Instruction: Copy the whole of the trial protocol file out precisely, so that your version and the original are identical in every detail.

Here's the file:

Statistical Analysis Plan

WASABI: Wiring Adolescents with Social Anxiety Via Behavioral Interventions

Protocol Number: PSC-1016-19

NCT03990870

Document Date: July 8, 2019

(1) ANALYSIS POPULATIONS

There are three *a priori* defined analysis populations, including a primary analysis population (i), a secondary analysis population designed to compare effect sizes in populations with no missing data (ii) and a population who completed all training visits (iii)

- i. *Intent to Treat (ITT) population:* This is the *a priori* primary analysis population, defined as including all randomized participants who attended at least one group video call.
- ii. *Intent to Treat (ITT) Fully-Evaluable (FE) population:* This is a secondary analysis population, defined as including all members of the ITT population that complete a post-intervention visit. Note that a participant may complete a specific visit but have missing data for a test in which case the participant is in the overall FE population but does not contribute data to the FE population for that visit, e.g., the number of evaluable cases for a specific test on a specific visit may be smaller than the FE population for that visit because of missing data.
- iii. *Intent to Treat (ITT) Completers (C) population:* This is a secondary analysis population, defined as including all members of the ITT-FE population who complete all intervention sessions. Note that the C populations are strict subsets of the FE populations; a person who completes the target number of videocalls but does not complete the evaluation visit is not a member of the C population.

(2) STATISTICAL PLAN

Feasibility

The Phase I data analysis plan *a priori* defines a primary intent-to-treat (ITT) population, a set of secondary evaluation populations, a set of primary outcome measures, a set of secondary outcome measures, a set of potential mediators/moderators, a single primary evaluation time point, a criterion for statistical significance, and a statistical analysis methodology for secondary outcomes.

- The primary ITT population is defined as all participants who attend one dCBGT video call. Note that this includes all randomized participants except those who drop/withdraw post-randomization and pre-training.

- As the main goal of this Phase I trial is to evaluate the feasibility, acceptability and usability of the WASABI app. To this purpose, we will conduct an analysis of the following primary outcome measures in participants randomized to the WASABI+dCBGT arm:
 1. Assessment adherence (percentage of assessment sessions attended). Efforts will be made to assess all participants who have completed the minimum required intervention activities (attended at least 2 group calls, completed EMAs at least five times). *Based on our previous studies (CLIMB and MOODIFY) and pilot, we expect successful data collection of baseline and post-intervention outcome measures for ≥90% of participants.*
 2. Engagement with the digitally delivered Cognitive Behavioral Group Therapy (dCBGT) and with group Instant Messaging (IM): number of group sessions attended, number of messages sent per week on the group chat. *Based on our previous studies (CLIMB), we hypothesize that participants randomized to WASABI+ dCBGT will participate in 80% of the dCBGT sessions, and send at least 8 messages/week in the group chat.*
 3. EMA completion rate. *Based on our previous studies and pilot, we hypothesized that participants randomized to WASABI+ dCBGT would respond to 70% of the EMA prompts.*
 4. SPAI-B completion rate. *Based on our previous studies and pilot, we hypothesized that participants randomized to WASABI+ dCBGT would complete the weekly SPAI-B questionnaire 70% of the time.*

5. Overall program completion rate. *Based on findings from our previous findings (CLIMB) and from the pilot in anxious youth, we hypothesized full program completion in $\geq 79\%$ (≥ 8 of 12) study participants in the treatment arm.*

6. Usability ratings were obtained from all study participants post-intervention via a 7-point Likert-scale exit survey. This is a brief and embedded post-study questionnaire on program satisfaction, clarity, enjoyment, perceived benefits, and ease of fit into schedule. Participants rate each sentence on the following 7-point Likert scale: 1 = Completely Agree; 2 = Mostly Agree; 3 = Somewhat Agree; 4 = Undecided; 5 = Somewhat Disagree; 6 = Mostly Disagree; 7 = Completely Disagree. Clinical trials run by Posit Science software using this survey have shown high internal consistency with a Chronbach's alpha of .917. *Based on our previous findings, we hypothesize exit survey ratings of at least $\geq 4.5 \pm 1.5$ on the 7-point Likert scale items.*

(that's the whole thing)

Statistical Analysis Plan

WASABI: Wiring Adolescents with Social Anxiety Via Behavioral Interventions

Protocol Number: PSC-1016-19

NCT03990870

Document Date: July 8, 2019

(1) ANALYSIS POPULATIONS

There are three *a priori* defined analysis populations, including a primary analysis population (i), a secondary analysis population designed to compare effect sizes in populations with no missing data (ii) and a population who completed all training visits (iii)

- i. *Intent to Treat (ITT) population:* This is the *a priori* primary analysis population, defined as including all randomized participants who attended at least one group video call.
- ii. *Intent to Treat (ITT) Fully-Evaluable (FE) population:* This is a secondary analysis population, defined as including all members of the ITT population that complete a post-intervention visit. Note that a participant may complete a specific visit but have missing data for a test in which case the participant is in the overall FE population but does not contribute data to the FE population for that visit, e.g., the number of evaluable cases for a specific test on a specific visit may be smaller than the FE population for that visit because of missing data.
- iii. *Intent to Treat (ITT) Completers (C) population:* This is a secondary analysis population, defined as including all members of the ITT-FE population who complete all intervention sessions. Note that the C populations are strict subsets of the FE populations; a person who completes the target number of videocalls but does not complete the evaluation visit is not a member of the C population.

(2) STATISTICAL PLAN

Feasibility

The Phase I data analysis plan *a priori* defines a primary intent-to-treat (ITT) population, a set of secondary evaluation populations, a set of primary outcome measures, a set of secondary outcome measures, a set of potential mediators/moderators, a single primary evaluation time point, a criterion for statistical significance, and a statistical analysis methodology for secondary outcomes.

- The primary ITT population is defined as all participants who attend one dCBGT video call. Note that this includes all randomized participants except those who drop/withdraw post-randomization and pre-training.

- As the main goal of this Phase I trial is to evaluate the feasibility, acceptability and usability of the WASABI app. To this purpose, we will conduct an analysis of the following primary outcome measures in participants randomized to the WASABI+dCBGT arm:
 1. Assessment adherence (percentage of assessment sessions attended). Efforts will be made to assess all participants who have completed the minimum required intervention activities (attended at least 2 group calls, completed EMAs at least five times). *Based on our previous studies (CLIMB and MOODIFY) and pilot, we expect successful data collection of baseline and post-intervention outcome measures for ≥90% of participants.*
 2. Engagement with the digitally delivered Cognitive Behavioral Group Therapy (dCBGT) and with group Instant Messaging (IM): number of group sessions attended, number of messages sent per week on the group chat. *Based on our previous studies (CLIMB), we hypothesize that participants randomized to WASABI+ dCBGT will participate in 80% of the dCBGT sessions, and send at least 8 messages/week in the group chat.*
 3. EMA completion rate. *Based on our previous studies and pilot, we hypothesized that participants randomized to WASABI+ dCBGT would respond to 70% of the EMA prompts.*
 4. SPAI-B completion rate. *Based on our previous studies and pilot, we hypothesized that participants randomized to WASABI+ dCBGT would complete the weekly SPAI-B questionnaire 70% of the time.*

5. Overall program completion rate. *Based on findings from our previous findings (CLIMB) and from the pilot in anxious youth, we hypothesized full program completion in $\geq 79\%$ (≥ 8 of 12) study participants in the treatment arm.*

6. Usability ratings were obtained from all study participants post-intervention via a 7-point Likert-scale exit survey. This is a brief and embedded post-study questionnaire on program satisfaction, clarity, enjoyment, perceived benefits, and ease of fit into schedule. Participants rate each sentence on the following 7-point Likert scale: 1 = Completely Agree; 2 = Mostly Agree; 3 = Somewhat Agree; 4 = Undecided; 5 = Somewhat Disagree; 6 = Mostly Disagree; 7 = Completely Disagree. Clinical trials run by Posit Science software using this survey have shown high internal consistency with a Chronbach's alpha of .917. *Based on our previous findings, we hypothesize exit survey ratings of at least $\geq 4.5 \pm 1.5$ on the 7-point Likert scale items.*